INTRODUCTION: Skeletal muscle dysfunction is central to both sarcopenia and physical frailty, which are associated with a wide range of adverse outcomes including falls and fractures, longer hospital stays, dependency and the need for care. Resistance training may prevent and treat sarcopenia and physical frailty, but not everyone can or wants to exercise. Finding alternatives is critical to alleviate the burden of adverse outcomes associated with sarcopenia and physical frailty. This trial will provide proof-of-concept evidence as to whether metformin can improve physical performance in older people with sarcopenia and physical prefrailty or frailty. METHODS AND ANALYSIS: MET-PREVENT is a parallel group, double-blind, placebo-controlled proof-of-concept trial. Trial participants can participate from their own homes, including completing informed consent and screening assessments. Eligible participants with low grip strength or prolonged sit-to-stand time together with slow walk speed will be randomised to either oral metformin hydrochloride 500 mg tablets or matched placebo, taken three times a day for 4 months. The recruitment target is 80 participants from two secondary care hospitals in Newcastle and Gateshead, UK. Local primary care practices will act as participant identification centres. Randomisation will be performed using a web-based minimisation system with a random element, balancing on sex and baseline walk speed. Participants will be followed up for 4 months post-randomisation, with outcomes collected at baseline and 4 months. The primary outcome measure is the four metre walk speed at the 4-month follow-up visit. ETHICS AND DISSEMINATION: The trial has been approved by the Liverpool NHS Research Ethics Committee (20/NW/0470), the Medicines and Healthcare Regulatory Authority (EudraCT 2020-004023-16) and the UK Health Research Authority (IRAS 275219). Results will be made available to participants, their families, patients with sarcopenia, the public, regional and national clinical teams, and the international scientific community. TRIAL REGISTRATION NUMBER: ISRCTN29932357.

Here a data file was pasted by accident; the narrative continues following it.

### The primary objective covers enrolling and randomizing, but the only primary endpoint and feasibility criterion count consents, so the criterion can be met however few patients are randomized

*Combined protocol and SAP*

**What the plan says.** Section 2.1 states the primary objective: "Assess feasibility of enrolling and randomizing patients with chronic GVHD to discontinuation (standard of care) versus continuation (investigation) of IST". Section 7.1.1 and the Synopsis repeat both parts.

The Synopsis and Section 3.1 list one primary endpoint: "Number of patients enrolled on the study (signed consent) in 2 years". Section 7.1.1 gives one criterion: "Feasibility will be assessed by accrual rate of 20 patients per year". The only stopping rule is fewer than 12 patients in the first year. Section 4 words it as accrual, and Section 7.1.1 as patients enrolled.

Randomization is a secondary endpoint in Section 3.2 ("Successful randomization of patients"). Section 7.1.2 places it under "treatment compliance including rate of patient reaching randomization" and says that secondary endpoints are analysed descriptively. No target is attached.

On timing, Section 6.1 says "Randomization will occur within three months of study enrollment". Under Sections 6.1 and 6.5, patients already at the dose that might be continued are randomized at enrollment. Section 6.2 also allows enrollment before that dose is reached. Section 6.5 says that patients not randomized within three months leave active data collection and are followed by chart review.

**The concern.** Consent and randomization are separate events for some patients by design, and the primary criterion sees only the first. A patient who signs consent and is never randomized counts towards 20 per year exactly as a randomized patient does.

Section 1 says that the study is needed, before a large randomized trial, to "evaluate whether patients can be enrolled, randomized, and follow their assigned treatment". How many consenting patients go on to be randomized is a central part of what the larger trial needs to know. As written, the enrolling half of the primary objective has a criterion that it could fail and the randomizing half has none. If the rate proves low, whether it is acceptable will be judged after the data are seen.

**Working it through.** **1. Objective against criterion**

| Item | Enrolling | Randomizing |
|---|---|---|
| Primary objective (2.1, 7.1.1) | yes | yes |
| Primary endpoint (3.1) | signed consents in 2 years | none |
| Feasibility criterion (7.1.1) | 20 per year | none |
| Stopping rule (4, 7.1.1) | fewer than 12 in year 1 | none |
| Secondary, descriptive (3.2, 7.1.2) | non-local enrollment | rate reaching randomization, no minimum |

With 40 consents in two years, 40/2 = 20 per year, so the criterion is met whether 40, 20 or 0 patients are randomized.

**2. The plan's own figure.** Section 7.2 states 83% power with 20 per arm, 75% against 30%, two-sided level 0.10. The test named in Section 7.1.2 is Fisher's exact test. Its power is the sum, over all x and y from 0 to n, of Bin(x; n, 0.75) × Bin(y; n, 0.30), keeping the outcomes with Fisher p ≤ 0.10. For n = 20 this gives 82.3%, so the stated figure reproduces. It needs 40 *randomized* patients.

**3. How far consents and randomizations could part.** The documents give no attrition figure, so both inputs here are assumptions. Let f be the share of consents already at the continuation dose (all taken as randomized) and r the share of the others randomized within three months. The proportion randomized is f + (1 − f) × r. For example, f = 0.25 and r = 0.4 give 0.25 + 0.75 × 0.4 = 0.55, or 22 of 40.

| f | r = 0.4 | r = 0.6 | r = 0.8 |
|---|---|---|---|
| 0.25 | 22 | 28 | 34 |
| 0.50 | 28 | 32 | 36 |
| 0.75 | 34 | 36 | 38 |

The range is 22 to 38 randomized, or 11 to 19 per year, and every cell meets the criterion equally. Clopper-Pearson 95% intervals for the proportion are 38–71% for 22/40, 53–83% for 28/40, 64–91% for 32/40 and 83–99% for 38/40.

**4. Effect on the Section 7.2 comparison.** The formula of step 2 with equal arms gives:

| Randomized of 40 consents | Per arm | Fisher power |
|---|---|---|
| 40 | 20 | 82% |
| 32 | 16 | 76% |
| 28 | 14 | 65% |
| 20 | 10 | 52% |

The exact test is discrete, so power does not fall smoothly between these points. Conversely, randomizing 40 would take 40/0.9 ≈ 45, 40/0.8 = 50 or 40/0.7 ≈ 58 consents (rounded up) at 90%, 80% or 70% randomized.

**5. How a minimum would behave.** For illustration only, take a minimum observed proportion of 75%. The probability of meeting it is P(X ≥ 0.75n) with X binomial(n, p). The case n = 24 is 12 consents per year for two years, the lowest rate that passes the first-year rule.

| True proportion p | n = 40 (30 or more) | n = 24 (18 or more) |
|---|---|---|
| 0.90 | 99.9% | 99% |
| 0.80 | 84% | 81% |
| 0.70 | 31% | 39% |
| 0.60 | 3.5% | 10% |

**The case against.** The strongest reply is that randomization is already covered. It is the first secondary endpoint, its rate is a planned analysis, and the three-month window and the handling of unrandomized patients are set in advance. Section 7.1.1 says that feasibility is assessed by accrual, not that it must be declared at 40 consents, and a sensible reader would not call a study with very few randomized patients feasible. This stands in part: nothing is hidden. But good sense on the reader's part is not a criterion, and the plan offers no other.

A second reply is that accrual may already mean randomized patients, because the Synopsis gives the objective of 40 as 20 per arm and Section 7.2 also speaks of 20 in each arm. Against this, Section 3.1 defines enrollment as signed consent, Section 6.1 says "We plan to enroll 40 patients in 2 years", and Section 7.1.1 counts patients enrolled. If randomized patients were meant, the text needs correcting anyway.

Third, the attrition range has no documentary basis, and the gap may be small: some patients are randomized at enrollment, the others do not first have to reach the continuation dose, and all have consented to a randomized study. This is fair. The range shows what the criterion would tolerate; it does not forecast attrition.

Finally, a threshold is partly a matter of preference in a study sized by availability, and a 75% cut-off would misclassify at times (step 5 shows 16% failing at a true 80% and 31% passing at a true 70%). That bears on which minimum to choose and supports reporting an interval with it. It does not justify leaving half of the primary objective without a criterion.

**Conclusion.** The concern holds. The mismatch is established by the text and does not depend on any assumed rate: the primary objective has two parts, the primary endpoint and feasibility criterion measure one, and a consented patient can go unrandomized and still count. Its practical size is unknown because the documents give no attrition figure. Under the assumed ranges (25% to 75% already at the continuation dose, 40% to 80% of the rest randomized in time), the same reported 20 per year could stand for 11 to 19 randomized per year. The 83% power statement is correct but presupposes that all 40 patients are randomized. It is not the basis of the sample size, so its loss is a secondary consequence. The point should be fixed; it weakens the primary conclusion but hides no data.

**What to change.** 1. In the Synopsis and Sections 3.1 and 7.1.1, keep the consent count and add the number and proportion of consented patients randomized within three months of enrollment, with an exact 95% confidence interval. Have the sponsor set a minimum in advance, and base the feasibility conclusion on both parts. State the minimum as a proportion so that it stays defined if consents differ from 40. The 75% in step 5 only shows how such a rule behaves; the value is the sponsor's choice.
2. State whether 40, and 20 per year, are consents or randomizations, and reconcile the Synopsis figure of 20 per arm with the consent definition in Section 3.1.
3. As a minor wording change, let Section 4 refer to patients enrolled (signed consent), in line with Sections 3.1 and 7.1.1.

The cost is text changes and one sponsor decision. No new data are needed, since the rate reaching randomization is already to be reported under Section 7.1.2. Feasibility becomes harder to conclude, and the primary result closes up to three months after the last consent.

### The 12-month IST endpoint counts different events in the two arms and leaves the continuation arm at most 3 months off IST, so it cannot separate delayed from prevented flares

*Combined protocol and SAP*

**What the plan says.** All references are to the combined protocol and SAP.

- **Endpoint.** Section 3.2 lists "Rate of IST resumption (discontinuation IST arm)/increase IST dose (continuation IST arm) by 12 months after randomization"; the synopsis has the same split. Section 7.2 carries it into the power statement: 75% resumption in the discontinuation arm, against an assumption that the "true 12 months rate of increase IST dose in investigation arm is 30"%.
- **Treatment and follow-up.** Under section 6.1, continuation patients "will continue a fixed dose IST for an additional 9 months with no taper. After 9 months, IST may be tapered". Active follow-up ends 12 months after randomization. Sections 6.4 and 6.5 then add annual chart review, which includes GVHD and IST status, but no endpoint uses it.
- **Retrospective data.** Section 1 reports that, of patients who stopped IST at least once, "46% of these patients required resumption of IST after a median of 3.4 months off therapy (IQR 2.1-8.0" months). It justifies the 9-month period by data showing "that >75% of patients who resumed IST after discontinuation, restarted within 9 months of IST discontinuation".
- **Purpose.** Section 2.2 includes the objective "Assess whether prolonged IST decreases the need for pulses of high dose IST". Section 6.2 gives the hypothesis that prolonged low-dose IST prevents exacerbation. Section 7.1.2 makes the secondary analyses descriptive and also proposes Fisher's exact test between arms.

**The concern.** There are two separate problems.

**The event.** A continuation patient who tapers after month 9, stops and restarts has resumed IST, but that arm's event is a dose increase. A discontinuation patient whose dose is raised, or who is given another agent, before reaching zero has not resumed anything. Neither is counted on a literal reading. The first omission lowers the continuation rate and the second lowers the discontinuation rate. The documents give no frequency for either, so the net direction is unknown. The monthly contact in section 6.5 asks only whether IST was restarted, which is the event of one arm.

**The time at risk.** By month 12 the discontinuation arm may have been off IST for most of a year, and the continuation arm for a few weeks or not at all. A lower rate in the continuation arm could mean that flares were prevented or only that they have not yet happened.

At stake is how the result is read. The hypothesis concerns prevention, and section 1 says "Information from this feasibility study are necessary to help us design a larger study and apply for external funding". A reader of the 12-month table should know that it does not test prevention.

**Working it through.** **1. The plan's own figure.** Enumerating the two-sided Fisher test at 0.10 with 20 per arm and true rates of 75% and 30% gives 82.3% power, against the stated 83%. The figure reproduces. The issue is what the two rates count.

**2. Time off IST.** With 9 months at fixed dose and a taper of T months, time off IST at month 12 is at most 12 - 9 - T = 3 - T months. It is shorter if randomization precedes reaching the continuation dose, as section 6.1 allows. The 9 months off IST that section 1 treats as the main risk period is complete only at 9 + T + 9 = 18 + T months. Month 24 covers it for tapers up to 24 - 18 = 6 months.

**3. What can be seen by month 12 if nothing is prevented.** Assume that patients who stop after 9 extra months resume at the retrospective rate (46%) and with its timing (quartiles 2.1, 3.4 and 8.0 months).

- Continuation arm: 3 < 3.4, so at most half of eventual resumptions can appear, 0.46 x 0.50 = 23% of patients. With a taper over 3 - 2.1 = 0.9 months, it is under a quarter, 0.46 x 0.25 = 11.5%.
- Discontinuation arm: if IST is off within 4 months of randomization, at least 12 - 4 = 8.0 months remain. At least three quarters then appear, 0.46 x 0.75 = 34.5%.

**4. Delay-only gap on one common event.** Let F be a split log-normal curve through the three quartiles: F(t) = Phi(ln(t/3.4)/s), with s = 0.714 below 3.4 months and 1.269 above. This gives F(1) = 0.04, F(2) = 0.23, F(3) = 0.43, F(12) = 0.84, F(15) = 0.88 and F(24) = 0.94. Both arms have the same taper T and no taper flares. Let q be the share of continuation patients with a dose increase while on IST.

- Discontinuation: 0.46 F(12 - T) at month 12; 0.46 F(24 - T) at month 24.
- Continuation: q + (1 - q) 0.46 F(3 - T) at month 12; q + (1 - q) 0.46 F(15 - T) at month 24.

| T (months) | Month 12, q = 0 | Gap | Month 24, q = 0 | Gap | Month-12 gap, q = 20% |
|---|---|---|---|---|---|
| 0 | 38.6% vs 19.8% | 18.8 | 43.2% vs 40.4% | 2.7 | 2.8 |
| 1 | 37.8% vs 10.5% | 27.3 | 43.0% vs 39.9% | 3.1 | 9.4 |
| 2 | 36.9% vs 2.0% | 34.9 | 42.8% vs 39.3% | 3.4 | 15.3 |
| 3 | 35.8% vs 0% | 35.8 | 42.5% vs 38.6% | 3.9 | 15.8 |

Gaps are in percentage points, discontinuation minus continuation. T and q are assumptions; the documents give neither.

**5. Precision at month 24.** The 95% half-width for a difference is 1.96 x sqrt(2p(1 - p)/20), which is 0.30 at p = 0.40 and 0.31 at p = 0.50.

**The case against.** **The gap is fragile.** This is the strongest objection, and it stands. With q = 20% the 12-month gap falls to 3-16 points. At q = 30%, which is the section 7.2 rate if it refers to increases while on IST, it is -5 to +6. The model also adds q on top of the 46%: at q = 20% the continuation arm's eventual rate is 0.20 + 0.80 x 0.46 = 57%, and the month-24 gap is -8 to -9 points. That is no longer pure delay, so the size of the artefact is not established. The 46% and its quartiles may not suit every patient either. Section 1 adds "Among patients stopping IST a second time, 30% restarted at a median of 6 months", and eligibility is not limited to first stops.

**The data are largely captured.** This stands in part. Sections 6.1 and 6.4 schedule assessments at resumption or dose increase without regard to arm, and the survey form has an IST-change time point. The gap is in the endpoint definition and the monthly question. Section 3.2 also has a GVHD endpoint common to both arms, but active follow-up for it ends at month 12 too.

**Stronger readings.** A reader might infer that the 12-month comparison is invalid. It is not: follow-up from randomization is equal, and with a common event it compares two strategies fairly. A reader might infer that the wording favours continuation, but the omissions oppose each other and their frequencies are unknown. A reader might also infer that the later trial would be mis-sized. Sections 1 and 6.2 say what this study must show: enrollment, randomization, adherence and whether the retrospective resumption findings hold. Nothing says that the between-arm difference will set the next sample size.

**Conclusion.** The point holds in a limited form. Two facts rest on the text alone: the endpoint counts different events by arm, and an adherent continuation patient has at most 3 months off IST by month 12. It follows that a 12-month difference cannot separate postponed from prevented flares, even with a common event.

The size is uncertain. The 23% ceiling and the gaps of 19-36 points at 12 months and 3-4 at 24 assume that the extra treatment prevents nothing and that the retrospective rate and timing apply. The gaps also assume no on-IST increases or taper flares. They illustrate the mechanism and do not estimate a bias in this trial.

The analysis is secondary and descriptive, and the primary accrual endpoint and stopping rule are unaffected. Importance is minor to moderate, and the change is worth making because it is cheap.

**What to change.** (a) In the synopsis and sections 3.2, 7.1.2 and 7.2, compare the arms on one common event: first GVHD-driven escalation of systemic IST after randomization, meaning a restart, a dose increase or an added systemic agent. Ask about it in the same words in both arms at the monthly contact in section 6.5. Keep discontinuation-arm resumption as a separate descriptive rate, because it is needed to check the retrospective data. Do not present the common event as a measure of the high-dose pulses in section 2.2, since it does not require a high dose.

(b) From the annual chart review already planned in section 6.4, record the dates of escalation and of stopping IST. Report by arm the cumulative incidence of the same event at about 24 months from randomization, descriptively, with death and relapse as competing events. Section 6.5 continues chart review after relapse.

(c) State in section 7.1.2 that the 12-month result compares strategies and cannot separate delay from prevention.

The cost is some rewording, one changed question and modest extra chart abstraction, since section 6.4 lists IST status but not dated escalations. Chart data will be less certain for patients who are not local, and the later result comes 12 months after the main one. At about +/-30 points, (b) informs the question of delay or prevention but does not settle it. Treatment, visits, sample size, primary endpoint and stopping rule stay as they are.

Subject(s)
Frailty , Metformin , Resistance Training , Sarcopenia , Aged , Double-Blind Method , Frailty/complications , Humans , Metformin/therapeutic use , Physical Functional Performance , Randomized Controlled Trials as Topic , Sarcopenia/complications , Sarcopenia/drug therapy , Sarcopenia/prevention & control
17.
BMC Geriatr ; 22(1): 485, 2022 06 04.
Article in English | MEDLINE | ID: mdl-35659196

ABSTRACT